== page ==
Facial nerve disorders can cause weakness on one or both sides of your face. You might lose your facial expressions, and find it difficult to eat, drink and speak clearly. It can also become difficult to close your eye and blink, which can lead to damage to your cornea.
A year-old Caucasian female presents to the emergency department ED with a complaint of facial numbness that was isolated to her left cheek. She described a tingling sensation in her left cheek that began approximately one hour prior, which she noticed while drinking coffee and having her breakfast. Concerned that she might be having a stroke, she drove herself to the ED for immediate evaluation.
A stroke is a life-threatening condition that requires immediate medical care. Knowing the signs of a stroke can help save your life or the life of a loved one. The signs of a stroke appear abruptly.
Facial tingling might feel like a prickly or moving sensation under your skin. It can affect your whole face, or just one side. Some people describe the feeling as uncomfortable or annoying, while others find it painful. Tingling sensations are a sign of a condition called paresthesiawhich also includes symptoms such as numbness, prickling, itching, burning, or crawling sensations.
Numbness is often caused by damage, irritation or compression of nerves. A single nerve branch or several nerves may be affected, as with a slipped disk in the back or carpal tunnel syndrome in the wrist. Certain diseases — such as diabetes, which can damage the longest, most sensitive nerve fibers such as those going to your feet — also can cause numbness.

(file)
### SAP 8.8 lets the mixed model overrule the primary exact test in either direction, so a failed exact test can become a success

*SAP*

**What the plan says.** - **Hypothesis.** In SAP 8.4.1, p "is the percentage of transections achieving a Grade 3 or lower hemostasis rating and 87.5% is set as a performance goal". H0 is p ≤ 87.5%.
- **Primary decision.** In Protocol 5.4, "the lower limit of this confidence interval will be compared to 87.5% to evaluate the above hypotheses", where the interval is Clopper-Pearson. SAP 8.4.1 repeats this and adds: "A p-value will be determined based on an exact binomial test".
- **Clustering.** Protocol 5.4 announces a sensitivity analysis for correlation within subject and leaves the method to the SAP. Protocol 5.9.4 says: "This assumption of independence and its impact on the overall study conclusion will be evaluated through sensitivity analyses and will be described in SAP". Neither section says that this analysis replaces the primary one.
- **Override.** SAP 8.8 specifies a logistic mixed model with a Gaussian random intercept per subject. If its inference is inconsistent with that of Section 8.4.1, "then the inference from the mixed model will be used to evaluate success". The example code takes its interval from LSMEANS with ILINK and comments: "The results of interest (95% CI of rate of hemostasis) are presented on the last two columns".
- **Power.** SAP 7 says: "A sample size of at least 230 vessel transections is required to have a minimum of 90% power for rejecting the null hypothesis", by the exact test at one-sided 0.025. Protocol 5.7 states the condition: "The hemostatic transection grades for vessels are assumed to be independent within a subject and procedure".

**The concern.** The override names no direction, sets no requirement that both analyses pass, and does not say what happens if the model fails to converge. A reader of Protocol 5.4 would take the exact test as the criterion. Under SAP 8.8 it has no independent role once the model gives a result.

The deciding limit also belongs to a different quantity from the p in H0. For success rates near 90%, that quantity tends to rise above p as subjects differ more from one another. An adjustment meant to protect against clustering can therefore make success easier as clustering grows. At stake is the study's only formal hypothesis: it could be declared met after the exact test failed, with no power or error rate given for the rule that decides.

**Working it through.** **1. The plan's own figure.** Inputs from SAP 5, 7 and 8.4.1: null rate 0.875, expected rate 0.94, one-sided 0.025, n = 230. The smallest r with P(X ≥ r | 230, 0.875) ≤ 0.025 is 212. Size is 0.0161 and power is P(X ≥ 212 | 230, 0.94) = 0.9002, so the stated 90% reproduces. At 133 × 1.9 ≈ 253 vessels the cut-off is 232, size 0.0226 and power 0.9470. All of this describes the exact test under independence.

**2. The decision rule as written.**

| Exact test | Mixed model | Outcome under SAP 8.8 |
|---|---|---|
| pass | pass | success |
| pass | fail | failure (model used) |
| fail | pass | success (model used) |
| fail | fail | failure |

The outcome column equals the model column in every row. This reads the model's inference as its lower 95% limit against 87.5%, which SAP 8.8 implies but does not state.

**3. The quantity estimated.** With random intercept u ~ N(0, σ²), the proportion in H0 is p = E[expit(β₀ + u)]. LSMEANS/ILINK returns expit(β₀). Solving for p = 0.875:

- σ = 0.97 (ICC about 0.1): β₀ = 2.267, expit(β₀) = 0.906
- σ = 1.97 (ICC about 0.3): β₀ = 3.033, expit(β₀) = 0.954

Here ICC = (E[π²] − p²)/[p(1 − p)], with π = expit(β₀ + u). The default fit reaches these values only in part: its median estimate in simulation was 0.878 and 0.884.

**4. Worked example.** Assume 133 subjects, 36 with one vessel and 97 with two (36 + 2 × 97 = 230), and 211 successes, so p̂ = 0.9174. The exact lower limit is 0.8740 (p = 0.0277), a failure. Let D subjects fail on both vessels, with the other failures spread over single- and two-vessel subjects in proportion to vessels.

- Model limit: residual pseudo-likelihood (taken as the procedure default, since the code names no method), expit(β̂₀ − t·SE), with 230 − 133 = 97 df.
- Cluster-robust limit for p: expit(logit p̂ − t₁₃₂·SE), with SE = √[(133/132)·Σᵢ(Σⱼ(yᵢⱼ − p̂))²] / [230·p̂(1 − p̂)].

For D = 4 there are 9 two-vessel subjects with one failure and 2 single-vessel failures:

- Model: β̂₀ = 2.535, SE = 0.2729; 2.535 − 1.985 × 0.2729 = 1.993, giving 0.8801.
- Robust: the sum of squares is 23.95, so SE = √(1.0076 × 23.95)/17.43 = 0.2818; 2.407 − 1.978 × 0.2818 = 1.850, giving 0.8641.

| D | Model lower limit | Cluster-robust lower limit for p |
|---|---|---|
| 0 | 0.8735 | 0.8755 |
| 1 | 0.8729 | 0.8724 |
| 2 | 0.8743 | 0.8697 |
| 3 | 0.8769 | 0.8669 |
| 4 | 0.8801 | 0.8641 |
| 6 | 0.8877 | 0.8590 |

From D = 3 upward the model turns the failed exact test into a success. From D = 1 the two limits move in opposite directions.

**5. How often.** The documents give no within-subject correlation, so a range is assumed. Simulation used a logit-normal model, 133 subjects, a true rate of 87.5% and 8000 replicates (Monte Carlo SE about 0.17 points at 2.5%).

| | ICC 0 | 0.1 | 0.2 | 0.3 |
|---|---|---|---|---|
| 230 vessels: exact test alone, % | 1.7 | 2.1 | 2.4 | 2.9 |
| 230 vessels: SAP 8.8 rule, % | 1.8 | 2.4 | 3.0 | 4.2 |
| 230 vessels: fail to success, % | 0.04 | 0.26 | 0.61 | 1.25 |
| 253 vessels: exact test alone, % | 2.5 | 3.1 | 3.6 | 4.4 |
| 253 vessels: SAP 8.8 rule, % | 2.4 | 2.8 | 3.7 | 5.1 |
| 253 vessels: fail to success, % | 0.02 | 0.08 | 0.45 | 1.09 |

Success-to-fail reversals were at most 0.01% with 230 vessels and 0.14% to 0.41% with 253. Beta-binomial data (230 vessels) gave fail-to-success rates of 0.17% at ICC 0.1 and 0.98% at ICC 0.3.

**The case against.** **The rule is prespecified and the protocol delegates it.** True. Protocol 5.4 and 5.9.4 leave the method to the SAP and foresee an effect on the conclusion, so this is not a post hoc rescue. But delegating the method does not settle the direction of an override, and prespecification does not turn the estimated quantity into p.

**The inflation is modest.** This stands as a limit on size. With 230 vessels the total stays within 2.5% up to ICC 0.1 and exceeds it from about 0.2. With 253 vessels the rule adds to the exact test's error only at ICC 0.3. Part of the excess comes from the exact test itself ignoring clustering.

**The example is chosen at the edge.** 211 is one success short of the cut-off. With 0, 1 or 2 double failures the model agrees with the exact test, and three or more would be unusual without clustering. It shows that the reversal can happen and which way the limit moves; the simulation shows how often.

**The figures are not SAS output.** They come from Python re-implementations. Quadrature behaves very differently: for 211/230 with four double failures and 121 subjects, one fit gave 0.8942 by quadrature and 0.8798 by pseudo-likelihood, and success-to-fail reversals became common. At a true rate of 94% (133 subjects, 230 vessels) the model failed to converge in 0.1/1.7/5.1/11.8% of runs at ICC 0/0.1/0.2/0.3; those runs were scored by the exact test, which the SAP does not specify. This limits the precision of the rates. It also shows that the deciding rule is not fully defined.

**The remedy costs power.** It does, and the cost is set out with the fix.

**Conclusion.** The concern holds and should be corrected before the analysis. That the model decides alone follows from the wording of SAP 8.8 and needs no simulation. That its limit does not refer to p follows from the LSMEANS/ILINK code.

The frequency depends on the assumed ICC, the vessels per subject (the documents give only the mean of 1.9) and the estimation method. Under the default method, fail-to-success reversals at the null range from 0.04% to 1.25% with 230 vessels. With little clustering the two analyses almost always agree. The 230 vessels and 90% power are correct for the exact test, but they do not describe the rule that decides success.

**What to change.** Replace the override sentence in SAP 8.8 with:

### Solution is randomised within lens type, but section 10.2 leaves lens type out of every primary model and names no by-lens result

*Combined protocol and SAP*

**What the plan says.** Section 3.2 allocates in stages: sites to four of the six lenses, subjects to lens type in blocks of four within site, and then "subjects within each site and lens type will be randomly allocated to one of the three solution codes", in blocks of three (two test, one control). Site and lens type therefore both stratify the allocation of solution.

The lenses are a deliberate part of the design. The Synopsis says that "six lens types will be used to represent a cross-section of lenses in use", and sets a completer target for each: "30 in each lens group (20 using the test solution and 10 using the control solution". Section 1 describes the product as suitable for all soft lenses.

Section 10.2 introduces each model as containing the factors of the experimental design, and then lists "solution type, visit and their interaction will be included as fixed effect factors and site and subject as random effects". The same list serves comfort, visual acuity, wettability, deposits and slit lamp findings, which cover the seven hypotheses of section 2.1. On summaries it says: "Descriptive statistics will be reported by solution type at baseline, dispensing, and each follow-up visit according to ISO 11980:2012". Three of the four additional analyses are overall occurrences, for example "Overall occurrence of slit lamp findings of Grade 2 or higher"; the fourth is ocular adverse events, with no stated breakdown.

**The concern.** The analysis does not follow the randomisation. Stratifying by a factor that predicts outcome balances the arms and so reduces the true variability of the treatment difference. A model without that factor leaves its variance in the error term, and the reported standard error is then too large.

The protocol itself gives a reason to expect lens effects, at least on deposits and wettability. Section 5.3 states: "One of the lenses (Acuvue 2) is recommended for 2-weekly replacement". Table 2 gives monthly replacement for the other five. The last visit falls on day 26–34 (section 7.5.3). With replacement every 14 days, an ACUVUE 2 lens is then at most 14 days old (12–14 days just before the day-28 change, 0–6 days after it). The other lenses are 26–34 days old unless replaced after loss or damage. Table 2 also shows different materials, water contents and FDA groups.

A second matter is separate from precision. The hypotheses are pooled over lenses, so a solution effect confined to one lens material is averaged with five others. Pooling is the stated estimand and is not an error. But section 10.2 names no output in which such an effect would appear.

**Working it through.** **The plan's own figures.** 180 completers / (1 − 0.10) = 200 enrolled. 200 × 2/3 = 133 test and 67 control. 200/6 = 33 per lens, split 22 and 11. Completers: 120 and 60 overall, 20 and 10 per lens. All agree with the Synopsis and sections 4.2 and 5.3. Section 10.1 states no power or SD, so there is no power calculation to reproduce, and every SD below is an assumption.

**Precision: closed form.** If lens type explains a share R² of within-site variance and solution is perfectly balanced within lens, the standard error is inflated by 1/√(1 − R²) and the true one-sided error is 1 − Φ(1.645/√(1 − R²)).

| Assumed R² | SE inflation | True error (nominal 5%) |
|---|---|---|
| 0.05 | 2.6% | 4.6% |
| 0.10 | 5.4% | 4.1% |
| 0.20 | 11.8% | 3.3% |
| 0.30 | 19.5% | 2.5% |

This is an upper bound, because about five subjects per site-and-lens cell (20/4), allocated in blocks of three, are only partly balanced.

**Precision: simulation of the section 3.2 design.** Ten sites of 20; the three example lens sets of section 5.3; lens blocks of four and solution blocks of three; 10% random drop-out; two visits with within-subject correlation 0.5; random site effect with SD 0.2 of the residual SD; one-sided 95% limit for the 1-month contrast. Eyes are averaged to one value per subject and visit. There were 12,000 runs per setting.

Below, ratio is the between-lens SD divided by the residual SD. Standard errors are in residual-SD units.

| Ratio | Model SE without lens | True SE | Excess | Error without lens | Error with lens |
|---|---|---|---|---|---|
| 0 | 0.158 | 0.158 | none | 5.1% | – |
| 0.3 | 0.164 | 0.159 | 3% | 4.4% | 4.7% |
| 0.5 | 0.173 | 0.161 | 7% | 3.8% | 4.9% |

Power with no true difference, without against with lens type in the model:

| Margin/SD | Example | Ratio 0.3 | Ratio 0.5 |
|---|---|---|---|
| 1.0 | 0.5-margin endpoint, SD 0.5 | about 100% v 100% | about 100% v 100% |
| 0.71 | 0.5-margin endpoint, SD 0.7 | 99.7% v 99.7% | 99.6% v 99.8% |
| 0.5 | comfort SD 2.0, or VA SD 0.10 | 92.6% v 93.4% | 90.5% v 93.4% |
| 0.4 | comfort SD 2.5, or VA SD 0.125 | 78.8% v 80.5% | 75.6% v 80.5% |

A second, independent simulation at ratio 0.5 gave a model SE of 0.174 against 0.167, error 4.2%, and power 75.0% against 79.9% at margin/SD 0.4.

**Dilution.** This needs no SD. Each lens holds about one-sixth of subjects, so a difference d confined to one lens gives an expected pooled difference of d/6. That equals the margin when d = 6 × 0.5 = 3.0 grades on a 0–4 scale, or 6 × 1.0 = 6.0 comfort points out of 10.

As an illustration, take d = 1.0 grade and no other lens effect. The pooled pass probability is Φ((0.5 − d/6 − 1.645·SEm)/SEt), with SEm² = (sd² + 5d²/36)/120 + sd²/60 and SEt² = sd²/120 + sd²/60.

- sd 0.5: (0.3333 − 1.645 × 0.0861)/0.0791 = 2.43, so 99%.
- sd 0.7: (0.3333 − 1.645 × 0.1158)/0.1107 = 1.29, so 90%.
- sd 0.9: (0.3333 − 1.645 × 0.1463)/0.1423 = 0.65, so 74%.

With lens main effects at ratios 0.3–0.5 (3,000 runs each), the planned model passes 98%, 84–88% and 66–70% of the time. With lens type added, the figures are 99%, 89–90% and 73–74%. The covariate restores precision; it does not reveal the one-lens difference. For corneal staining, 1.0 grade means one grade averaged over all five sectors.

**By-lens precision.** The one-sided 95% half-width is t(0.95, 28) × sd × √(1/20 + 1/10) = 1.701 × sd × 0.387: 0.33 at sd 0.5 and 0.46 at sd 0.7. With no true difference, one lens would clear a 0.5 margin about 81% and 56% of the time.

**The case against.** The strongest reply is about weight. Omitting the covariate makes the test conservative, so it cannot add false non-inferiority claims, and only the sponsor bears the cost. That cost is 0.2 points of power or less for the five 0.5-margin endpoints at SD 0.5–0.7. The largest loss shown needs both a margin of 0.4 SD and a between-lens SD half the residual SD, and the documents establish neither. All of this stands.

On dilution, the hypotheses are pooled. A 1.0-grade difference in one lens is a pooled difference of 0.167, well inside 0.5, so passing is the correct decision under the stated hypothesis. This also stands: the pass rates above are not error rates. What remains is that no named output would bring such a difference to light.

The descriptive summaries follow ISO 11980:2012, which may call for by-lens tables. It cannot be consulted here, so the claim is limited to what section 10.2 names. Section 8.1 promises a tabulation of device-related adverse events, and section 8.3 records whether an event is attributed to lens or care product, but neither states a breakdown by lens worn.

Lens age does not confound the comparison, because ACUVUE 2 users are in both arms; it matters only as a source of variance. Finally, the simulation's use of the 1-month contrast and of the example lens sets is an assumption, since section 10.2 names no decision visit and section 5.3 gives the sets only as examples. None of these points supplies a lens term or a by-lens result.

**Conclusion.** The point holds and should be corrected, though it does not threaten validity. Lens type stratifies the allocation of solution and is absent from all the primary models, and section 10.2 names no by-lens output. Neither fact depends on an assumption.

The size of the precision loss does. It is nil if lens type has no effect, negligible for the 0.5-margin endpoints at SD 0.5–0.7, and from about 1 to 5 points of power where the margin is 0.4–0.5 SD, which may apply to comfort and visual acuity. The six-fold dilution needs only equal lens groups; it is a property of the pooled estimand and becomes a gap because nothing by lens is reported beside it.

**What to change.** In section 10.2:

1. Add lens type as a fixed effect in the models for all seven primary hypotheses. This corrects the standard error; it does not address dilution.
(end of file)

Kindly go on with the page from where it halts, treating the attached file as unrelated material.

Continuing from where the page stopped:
Trigeminal neuralgia most frequently affects people older than 50, and the condition is more common in women than men. Trigeminal neuralgia is the most common cause of facial pain and is diagnosed in approximately 15, people per year in the United States. Trigeminal neuralgia pain is exceptionally severe.
The hearing loss may be noticed as a diminished ability to understand spoken words, particularly in difficult listening conditions as with telephone use. Although hearing loss with diminished speech understanding is relatively common in older individuals with both ears affected, the hearing loss and reduced clarity that is more pronounced in one ear should prompt an evaluation by your doctor. With acoustic neuroma, hearing loss is often accompanied by ringing in on ear-- "tinnitus".
Facial pain and numbness are common symptoms with a variety of causes; rarely, it is an initial sign of perineural infiltration of malignant tumors. Here, we report 3 challenging cases, all presenting with pain and numbness of the cheek as the primary symptoms. Upon referral, there were neither signs of severe illness nor information about previous malignant diseases, while the diagnostic work-ups revealed additional involvement of the facial nerve in 2 of the cases. Surgical removal of the perineural tissue around the infraorbital nerve revealed perineural invasion by a squamous carcinoma.
Facial Numbness Symptom Checker. Take a quiz to find out what might be causing your facial numbness. Facial numbness is the inability to feel normal sensations on all or part of the face.